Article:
Since the end of World War II, and with particular intensity after the fall of the Soviet Union, national political systems the world over have reformed themselves to better resemble those of the United States and Western Europe. In political theory, this transformation has been described as the advance of “liberal democracy.” The transformation is democratic because it establishes in law, by and large, forms of representative democratic decision-making. It is liberal because it emphasizes the protection of individual human rights, among them the freedoms of contract, speech, assembly and religion.
In general, those states that have become more liberal and more democratic have also become closer allies with the United States. Trade between such states has flourished, and there have been no major wars between them. The phenomenal success of this political reorganization has led some to theorize that humans have finally found the ideal form of government, and are approaching the end of (political) history. Humans are on the way to an era of perpetual peace, in which strong economic ties and shared political values between “liberal democratic” states will render war unnecessary.
This projection is entirely too rosy. For, while “liberal democracy” is an adequate description of the transformations of the last half-century, and provides a general outline to non-Western states on how to become more western, it offers no compelling guidance to Western states on how to resolve their internal political problems. In other words, “liberal democracy” may bring states into modernity, but it provides few resources to resolve the internal conflicts of modernity.
Domestic debates on matters of policy illustrate this truth. At various points in American history, a majority of Americans have rejected various initiatives that would advance individual freedom. Today, the issues at question are gay marriage and legalization of drug use. Not so long ago, the issues were abortion and civil rights. Trace them all the way back to America’s first century, and the biggest issue in American history — slavery — fits the mold.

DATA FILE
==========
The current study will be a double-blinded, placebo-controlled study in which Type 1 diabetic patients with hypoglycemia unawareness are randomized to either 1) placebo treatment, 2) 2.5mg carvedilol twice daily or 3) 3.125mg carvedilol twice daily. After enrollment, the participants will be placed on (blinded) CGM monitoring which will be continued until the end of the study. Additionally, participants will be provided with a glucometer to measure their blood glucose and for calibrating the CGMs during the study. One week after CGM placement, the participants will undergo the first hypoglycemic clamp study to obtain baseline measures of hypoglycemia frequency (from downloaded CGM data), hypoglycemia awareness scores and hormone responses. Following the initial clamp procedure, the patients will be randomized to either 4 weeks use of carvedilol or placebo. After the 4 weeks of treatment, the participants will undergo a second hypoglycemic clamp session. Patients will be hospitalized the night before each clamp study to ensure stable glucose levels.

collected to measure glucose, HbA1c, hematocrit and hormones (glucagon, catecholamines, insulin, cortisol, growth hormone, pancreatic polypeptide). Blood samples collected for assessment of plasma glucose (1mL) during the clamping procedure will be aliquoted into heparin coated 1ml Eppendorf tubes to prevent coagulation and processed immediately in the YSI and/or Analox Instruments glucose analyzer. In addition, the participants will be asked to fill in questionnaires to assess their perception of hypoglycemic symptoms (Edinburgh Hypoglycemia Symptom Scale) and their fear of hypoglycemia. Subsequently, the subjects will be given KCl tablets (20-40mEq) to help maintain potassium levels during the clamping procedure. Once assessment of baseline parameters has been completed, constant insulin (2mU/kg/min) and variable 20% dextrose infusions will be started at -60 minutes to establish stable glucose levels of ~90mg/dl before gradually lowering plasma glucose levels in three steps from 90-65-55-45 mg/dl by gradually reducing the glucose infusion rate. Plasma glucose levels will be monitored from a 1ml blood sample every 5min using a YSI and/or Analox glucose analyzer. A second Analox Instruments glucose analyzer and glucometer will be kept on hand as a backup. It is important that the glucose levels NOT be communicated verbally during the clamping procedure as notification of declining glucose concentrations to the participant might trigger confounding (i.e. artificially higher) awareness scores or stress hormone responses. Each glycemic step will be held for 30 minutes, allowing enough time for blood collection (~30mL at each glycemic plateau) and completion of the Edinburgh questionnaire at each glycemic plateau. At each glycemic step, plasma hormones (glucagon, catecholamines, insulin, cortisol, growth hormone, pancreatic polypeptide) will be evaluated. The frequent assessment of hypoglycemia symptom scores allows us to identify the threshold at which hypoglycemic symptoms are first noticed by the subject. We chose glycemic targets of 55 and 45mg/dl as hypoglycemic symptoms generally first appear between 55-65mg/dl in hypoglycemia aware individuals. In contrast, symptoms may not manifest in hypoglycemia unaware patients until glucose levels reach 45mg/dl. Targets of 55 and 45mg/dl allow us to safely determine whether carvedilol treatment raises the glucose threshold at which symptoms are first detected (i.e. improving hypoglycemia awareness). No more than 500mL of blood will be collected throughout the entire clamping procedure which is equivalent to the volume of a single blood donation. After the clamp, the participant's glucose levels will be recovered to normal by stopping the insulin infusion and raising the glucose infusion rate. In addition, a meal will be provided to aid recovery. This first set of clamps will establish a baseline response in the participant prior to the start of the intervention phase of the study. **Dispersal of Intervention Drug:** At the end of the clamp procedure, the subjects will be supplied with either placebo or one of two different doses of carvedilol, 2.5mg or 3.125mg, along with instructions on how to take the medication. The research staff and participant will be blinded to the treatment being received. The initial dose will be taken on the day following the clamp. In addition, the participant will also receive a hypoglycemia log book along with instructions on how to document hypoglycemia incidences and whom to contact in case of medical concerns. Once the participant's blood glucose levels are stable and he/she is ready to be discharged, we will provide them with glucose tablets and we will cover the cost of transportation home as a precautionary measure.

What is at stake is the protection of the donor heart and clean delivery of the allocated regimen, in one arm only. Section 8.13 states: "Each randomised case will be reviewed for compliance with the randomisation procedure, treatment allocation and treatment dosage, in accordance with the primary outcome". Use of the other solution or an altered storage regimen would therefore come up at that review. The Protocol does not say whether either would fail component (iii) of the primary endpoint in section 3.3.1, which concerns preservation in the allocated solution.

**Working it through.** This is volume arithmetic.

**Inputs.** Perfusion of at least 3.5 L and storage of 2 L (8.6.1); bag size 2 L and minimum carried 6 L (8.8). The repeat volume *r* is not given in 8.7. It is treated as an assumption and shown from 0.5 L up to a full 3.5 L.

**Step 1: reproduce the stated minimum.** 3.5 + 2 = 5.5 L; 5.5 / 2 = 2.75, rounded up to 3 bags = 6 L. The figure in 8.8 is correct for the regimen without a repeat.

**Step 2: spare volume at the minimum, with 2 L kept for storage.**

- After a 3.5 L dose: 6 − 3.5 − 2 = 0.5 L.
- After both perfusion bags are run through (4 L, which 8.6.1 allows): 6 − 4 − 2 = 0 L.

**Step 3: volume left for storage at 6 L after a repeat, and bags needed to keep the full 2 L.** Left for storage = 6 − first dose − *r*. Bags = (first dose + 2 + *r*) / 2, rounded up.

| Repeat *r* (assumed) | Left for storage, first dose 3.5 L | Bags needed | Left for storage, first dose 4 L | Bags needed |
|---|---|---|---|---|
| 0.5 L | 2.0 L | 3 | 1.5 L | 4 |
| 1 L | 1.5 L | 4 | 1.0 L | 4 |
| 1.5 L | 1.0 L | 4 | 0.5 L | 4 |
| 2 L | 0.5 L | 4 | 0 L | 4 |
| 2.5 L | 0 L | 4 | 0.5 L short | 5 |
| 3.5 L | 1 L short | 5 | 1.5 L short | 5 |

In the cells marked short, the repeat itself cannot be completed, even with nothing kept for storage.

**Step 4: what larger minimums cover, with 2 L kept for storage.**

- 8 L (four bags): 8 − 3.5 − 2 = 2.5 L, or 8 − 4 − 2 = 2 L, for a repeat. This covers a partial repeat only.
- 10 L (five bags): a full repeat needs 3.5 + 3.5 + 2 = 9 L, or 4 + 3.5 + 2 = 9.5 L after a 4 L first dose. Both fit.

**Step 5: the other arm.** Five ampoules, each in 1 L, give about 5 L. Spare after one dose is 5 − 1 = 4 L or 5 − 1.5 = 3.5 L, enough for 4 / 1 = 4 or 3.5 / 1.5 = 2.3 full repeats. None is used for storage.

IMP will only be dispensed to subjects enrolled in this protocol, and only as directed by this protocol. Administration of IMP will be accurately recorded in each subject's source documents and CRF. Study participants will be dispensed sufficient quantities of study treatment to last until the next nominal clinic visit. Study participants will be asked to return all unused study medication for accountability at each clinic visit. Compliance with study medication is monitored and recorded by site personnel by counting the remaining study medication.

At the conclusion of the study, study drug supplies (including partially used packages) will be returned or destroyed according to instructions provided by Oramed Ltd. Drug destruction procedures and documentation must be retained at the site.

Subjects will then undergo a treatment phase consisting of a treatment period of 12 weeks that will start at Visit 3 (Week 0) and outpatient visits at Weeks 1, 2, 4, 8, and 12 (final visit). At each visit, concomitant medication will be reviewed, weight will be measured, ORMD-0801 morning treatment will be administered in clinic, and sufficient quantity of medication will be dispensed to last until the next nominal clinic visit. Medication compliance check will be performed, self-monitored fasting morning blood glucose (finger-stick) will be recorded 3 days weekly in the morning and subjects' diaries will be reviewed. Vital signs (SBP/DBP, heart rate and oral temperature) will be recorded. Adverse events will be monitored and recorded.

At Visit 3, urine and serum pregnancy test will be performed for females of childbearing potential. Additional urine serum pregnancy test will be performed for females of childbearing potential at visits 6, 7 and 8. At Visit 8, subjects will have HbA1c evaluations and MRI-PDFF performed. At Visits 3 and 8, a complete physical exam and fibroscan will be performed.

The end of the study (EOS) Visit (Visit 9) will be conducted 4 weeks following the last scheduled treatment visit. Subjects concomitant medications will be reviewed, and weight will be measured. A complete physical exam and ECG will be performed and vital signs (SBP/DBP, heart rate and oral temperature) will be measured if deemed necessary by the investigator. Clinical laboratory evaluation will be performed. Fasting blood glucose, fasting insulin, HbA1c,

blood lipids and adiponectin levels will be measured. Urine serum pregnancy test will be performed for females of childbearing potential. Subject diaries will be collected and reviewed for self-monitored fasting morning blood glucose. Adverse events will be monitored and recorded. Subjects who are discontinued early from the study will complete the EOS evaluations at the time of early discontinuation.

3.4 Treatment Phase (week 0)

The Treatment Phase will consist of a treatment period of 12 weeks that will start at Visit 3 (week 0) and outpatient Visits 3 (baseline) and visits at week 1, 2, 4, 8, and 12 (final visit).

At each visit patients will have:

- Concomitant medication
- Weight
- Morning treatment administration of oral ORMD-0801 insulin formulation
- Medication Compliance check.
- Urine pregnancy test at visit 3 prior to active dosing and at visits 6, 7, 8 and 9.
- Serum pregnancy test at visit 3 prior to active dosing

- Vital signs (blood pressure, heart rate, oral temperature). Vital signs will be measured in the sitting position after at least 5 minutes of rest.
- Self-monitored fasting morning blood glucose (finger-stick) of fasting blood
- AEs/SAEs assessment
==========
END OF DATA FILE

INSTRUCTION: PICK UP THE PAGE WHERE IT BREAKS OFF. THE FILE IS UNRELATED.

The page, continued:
In each case, there was a conflict between the democratic will and the prescription of liberalism. And in each case, liberalism won out, though by various means: war, legislation or Supreme Court decisions. Given the consistent progress of liberalism (with occasional aberrations like prohibition and gun bans), it has become possible to tell American history as the advance of liberalism. With the election of Barack Obama, this story will become the court history of America.
This story represents the triumph of liberalism over democracy, the triumph of law oriented to ensure individual freedom over mere popular will. The resulting political theory is “liberalism,” not “liberal democracy.” Consider an objection: It is unfair to conclude that the progress of liberalism contradicts democracy. Democracy merely answers the question “rule by whom?” and bears no responsibility for the positions adopted by the people.
This objection has a superficial plausibility. The problem is that the fundamental principle of democracy is the sovereignty of the people, a principle overthrown by liberalism. Liberalism claims a comprehensiveness such as to occlude accounts of sovereignty altogether. Under liberalism, the law of nature — the inalienable rights of individuals — is sovereign, and any violation thereof is sufficient justification for revolution. Liberalism, then, is not a mere set of priorities to be enacted by an alternative sovereign — be it a monarch, an aristocracy or the people. Liberalism is itself sovereign. Thus the dictum of liberalism — ours is a government of laws, not of men.
If “liberal democracy,” then, is not the end of history, is “liberalism”? Will forms of popular government fade as the increasingly precise theorists of liberalism flesh out the content of the law prescribed by sovereign liberalism? Since liberalism is theoretically independent of culture, will it progress beyond the parochialism of the modern nation-state, bind up the many peoples of the earth in a one-world government, ushering in a long era of peace and prosperity?
This is unlikely. Liberalism owes its practical success to the stability provided by democracy — the ability of the people to bring their passions to the ballot box instead of the cartridge box. But once the people realize that liberalism does not respect their sovereignty, they will use the ballot box to illiberal ends. Or if liberalism, by a conspiracy of those educated into the prejudices of modern philosophy, manages to maintain control of the ballot box, the people will turn to the cartridge box. The human race has not lost its spirit in the last few centuries, and there are still some who know that man is more than freedom.
In the meantime, the West promises the rest of the world to lead it out of barbarism and into civilization. The promise is disingenuous. Once out of Egypt, the rest of the world realizes that the West does not inhabit the promised land. For the Western obsession with freedom is idolatry, the fruit of which is an extended period of desert wandering.
Peter Johnston is a senior in Saybrook College.